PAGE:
From a family business to a thriving global entity: The Edipresse story



Posted by Ed 8 mths ago
Holidays with Picasso, acquisitions and sales, ventures into the unknown…the history of Swiss family-owned publisher Edipresse has been quite a journey. As he hands over the reigns to the fourth generation of Lamunières to run the company, Pierre Lamunière (who is also a member of the FIPP management board) told us what the firm’s colourful history has taught him – including how publishers can survive in the new world.

How did the company come to being and what was the strategy for growth in the early years?
My grandfather Jacques Lamunière was our dynasty's founder. In 1925 he was working for the media agency Publicitas, in Lausanne, Switzerland, when one of his close friends bought the local daily paper. As my grandfather’s friend was more of a financial guy than a publisher, he asked Jacques to manage the newspaper. As an incentive he gave him 50 per cent of the company.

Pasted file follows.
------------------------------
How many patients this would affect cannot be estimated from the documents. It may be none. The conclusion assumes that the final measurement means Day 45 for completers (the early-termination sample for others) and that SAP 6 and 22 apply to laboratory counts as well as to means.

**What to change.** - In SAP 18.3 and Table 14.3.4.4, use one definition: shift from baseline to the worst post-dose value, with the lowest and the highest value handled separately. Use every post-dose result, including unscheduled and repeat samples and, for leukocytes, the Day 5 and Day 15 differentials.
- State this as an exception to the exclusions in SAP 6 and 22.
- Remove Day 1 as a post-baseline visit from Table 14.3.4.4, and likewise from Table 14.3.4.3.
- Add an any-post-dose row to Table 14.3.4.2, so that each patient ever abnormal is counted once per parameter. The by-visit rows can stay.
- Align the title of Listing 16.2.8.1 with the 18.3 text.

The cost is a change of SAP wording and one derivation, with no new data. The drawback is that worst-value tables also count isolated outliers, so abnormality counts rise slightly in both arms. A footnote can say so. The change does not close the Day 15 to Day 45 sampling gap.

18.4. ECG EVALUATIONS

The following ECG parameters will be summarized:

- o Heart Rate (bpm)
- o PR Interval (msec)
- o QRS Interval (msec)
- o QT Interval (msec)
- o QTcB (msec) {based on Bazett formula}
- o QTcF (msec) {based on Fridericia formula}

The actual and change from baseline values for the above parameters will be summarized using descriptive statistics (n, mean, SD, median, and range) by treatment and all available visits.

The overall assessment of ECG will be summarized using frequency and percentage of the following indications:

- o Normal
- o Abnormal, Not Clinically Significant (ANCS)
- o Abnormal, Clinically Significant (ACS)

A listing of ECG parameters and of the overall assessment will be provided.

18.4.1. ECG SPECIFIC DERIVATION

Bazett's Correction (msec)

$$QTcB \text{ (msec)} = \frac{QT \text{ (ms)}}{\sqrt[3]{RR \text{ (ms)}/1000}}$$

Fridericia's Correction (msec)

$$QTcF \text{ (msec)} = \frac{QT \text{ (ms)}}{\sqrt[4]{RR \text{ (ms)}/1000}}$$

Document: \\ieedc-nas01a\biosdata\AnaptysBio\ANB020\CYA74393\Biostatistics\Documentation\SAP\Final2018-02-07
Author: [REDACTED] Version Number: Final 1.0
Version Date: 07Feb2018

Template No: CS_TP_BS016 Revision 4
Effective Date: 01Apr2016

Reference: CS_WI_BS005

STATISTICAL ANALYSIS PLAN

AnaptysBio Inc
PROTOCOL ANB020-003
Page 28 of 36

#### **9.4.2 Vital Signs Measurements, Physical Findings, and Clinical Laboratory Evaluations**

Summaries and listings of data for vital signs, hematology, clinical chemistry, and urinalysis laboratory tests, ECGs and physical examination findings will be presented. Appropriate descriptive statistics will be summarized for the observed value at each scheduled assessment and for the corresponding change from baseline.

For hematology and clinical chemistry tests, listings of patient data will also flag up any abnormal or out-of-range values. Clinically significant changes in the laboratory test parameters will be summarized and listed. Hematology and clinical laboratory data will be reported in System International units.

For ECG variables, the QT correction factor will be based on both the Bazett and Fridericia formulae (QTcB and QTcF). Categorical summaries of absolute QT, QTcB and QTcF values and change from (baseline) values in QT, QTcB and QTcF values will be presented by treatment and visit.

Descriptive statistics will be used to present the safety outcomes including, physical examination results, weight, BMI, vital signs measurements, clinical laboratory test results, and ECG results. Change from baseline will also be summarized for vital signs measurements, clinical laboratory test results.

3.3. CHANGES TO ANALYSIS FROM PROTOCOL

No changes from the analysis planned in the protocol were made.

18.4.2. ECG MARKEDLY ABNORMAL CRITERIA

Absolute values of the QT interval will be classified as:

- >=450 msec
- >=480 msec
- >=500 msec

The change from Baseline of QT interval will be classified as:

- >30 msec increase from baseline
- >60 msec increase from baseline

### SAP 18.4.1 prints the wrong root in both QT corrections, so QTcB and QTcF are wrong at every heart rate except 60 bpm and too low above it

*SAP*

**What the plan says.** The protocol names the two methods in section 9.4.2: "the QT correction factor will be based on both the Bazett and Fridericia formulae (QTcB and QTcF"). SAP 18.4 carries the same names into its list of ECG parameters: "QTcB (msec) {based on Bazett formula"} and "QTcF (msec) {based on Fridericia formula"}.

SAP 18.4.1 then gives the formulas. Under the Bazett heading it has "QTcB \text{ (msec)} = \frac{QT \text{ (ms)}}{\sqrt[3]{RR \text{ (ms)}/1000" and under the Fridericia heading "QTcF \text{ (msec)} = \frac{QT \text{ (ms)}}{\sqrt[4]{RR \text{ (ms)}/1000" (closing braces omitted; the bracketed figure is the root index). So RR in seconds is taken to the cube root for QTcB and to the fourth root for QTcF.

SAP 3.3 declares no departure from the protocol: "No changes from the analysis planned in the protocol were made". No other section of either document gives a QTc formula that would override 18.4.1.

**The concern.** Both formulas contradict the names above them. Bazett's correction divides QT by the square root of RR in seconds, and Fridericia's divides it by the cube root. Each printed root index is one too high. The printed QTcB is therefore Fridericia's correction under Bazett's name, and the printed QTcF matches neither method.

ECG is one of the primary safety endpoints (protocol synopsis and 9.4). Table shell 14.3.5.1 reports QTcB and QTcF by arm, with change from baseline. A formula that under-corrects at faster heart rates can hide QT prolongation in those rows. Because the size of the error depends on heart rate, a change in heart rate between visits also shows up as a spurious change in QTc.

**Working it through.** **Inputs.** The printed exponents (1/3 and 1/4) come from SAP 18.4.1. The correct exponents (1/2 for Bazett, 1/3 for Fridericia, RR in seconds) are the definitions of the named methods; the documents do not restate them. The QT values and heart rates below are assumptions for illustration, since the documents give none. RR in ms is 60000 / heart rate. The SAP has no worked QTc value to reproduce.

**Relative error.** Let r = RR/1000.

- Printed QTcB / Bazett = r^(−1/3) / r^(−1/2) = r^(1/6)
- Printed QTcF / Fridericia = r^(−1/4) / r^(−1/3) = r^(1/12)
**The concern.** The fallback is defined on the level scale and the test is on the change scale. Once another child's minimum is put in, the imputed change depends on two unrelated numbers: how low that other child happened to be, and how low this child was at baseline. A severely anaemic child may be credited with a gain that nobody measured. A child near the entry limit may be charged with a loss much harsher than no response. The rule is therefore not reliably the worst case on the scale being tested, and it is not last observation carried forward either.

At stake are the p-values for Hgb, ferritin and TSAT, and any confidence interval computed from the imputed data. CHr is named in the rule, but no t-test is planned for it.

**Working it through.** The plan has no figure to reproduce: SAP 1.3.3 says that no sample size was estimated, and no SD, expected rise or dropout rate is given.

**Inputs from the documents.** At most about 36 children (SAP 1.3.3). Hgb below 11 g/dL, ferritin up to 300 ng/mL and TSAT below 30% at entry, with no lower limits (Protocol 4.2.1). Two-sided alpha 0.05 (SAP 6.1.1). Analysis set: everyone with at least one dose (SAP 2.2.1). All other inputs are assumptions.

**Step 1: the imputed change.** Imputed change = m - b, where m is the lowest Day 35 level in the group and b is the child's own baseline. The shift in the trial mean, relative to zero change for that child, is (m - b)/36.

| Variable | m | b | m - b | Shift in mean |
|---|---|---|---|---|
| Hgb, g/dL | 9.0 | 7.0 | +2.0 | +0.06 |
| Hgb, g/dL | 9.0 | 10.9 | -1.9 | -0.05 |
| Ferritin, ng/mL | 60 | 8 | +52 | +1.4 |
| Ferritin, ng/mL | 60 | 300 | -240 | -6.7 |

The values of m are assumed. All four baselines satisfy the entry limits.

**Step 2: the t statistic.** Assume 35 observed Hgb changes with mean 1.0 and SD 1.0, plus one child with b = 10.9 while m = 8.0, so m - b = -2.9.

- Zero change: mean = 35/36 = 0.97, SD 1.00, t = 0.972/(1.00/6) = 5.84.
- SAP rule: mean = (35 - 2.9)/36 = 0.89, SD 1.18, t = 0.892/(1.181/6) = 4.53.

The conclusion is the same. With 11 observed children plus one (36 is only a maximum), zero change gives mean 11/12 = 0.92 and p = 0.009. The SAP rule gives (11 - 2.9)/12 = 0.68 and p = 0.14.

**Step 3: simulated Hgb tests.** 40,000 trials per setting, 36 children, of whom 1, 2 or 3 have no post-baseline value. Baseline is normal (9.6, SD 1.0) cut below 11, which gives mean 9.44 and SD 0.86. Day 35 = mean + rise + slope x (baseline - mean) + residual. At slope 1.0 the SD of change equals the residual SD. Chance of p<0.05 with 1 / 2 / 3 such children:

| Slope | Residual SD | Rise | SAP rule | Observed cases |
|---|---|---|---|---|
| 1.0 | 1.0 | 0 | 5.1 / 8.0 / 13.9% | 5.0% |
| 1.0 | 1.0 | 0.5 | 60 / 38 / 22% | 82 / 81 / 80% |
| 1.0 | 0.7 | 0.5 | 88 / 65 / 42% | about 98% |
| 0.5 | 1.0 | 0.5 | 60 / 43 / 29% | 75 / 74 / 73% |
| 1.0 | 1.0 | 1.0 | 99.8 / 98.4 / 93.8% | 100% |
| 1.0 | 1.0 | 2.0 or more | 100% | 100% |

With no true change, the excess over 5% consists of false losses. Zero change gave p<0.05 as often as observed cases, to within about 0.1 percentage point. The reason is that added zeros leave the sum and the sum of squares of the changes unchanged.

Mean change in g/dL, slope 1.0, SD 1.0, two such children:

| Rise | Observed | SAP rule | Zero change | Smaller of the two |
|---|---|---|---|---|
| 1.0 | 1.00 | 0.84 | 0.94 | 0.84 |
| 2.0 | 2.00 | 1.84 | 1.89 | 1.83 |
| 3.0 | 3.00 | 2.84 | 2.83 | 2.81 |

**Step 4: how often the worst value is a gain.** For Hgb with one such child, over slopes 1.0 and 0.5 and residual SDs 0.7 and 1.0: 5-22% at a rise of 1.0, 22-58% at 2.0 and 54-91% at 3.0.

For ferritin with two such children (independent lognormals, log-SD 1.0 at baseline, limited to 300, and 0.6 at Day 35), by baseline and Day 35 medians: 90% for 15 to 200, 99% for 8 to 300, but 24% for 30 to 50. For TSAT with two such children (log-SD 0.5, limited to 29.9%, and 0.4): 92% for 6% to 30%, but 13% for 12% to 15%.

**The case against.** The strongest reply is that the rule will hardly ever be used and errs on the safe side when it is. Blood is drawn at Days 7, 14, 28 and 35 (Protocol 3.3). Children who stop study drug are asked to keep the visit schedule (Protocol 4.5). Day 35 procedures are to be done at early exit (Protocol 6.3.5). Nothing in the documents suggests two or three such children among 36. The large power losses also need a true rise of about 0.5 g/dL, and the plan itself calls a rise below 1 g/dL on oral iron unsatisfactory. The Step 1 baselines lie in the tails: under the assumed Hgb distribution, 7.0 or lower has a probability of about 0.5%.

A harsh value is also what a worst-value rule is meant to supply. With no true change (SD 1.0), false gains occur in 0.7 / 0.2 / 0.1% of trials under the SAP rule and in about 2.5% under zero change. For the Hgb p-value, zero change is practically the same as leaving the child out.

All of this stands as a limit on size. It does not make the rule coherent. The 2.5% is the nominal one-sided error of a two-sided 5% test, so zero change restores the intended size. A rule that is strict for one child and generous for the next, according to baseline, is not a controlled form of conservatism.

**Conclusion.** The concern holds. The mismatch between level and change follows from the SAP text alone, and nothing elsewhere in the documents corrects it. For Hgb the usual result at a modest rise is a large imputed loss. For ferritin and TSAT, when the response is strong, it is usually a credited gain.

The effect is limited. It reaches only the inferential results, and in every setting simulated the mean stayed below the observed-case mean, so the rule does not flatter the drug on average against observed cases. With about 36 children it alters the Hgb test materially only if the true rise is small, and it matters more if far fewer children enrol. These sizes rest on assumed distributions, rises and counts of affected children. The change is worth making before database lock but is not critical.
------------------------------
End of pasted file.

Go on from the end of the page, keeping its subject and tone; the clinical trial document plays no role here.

In 1950, my father, who is now 95, succeeded my grandfather as co-owner and publisher. He was a writer and an art critic who had developed personal ties with a lot of artists. I remember him holidaying with Picasso in the South of France. During his tenure, my father developed the group by purchasing a number of competitors – turning Edipresse into by far the largest media company in French-speaking Switzerland.

As a result, the business went public, but with the majority of voting rights controlled by the Lamunière family.

You took over the business in 1986. What did you bring to the table and how did you develop Edipresse’s offering?

When I took over I wanted to internationalise the business. The first move was an association with the Italian publisher RCS (Rizzoli Corriere Della Sera). We bought five per cent of the group and I joined the board of directors. But the main move was the purchase of 50 per cent of Rizzoli New York, RCS’s US subsidiary.

I chaired the business for eight years, during which time the company developed into the most high-end chain of bookstores and one of the most recognised art book publishers in the US. When the Agnelli family took control of RCS group, we sold them back the US operations.

In the early 1990s, I attended a conference. I saw a presentation by the great publisher and founder of Prisma Press, Axel Ganz, who also ended up being one of my predecessors as chairman of FIPP.

He was so enthusiastic and convincing about magazine publishing that it was infectious and, with almost no home market, in 1992 we decided to become an international magazine publisher.


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